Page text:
Wednesday, April 11, 2007


Would you recognize beauty and excellence anywhere? In a busy Metro Station?

The Washington Post recently staged an experiment using the internationally acclaimed virtuoso violinist, Joshua Bell, to see how busy commuters would respond to his playing in a Metro Station. He was set up as any other street performer would be with a place where people could drop money if they liked his music. He played some of the greatest pieces for a violin on one of the most expensive violins around and you know what happened? Almost no one stopped to listen but he did make about $40 for his hour performance.

In the article Mark Leithauser, a senior curator at the National Gallery is quoted as saying:

Let's say I took one of our more abstract masterpieces, say an Ellsworth Kelly, and removed it from its frame, marched it down the 52 steps that people walk up to get to the National Gallery, past the giant columns, and brought it into a restaurant. It's a $5 million painting. And it's one of those restaurants where there are pieces of original art for sale, by some industrious kids from the Corcoran School, and I hang that Kelly on the wall with a price tag of $150. No one is going to notice it. An art curator might look up and say: 'Hey, that looks a little like an Ellsworth Kelly. Please pass the salt.

What he is saying is that Context Matters.

Now let's apply that to our work.

Ansel Adams was a stickler about presentation. Probably a whole industry grew out of his ideas on presenting black and white images dry mounted on archival mat board with over mats, also archival. But Adams feeling was that if you wanted others to recognize and appreciate your work, you first must show that you valued it enough for proper presentation. Call it packaging and the packaging might be different today than Adams view of what was proper. You can say that packaging has nothing to do with the excellence of the images but I've seen a very beautiful, expensive presentation box of small images make a stir at the portfolio reviews at FotoFest in Houston. It was the packaging that got reviewers to stop and really look at the portfolio out of all the 100's of portfolios.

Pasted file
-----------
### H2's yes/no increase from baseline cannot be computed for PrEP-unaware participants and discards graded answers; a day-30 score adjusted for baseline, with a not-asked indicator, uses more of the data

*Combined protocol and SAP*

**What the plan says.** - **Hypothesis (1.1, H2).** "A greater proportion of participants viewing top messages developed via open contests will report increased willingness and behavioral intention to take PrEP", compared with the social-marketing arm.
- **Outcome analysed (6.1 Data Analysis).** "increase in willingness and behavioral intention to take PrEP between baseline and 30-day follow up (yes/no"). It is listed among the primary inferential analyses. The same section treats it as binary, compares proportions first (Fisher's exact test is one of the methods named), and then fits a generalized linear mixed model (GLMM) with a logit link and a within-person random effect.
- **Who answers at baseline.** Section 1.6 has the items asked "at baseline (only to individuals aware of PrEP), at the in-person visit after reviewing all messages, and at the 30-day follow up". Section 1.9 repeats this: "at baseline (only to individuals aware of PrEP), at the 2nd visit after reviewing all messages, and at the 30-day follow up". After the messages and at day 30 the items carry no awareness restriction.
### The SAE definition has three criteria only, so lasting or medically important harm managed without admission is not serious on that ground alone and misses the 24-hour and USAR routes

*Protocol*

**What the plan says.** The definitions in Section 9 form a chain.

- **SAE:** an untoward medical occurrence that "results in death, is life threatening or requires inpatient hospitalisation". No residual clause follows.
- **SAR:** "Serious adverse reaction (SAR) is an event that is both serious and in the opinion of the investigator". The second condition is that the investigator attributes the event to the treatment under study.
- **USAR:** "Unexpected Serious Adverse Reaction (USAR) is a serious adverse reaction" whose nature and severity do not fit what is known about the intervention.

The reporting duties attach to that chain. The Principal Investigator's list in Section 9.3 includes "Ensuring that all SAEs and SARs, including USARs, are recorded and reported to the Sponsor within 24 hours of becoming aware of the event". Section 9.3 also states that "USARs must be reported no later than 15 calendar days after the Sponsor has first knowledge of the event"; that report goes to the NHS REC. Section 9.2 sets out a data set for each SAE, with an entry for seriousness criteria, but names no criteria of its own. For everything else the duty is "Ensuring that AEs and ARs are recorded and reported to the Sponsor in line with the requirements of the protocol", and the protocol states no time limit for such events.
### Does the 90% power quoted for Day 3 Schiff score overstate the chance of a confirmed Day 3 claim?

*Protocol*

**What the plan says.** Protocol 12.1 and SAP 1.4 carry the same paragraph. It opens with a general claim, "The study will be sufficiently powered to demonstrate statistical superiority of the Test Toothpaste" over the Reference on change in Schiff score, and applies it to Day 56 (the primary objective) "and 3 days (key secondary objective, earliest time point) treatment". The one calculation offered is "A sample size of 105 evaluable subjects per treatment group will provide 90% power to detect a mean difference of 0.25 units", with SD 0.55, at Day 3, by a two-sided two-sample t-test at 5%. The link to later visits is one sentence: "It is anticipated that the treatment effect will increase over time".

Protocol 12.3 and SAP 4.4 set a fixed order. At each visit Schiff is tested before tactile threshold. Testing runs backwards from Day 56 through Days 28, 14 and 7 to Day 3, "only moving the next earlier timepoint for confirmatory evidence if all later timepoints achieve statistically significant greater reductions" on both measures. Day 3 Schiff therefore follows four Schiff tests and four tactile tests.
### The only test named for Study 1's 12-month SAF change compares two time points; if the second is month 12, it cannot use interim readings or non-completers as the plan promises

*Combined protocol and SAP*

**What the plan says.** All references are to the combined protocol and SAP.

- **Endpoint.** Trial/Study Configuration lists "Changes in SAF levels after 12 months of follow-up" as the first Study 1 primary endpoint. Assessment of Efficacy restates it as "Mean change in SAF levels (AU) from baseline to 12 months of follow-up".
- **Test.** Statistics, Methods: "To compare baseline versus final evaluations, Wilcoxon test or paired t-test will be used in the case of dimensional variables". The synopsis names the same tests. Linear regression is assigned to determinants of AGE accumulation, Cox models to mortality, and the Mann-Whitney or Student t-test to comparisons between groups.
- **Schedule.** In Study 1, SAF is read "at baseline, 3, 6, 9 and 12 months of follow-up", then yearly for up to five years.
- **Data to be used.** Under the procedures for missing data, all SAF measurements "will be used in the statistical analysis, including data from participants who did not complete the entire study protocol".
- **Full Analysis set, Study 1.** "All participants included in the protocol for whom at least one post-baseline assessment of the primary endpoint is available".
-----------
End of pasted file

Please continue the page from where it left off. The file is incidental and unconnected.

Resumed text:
Joshua Bell's morning performance in the Metro Station was "heard" by people who were not ready to "hear." They had other agendas in their heads. Had they been sitting in Carnegie Hall, they would have given their full attention to every note that came from his violin. If we want people to really see our work, we have to find a way to fully engage their attention. That may mean developing relationships over time or making appointments or getting the right gallery show.

We all gotta start somewhere showing our work so maybe the local coffee shop is where it's at. Some of the work in a coffee shop can be absolutely as good as that shown in a gallery but the bottom line is, will people recognize that? Or are the people in the coffee shop knowledgeable enough about photography to recognize the genius in the image. Will they be willing to pay gallery prices for your terrific image? Now take those same images five years later after you have been "found" and put them in an uptown you're acclaimed as a great photographer.

As Leithauser said....It is the context.

1 comment:

Steve Williams said...

Context does matter. It's like clothes. It is how we determine who is important and who we pay attention to. Same with artwork.

With the exception of a few there are a lot of lemmings in the world taking their cues from someone or something other than their own desire....

Good post.

Steve Williams
Scooter in the Sticks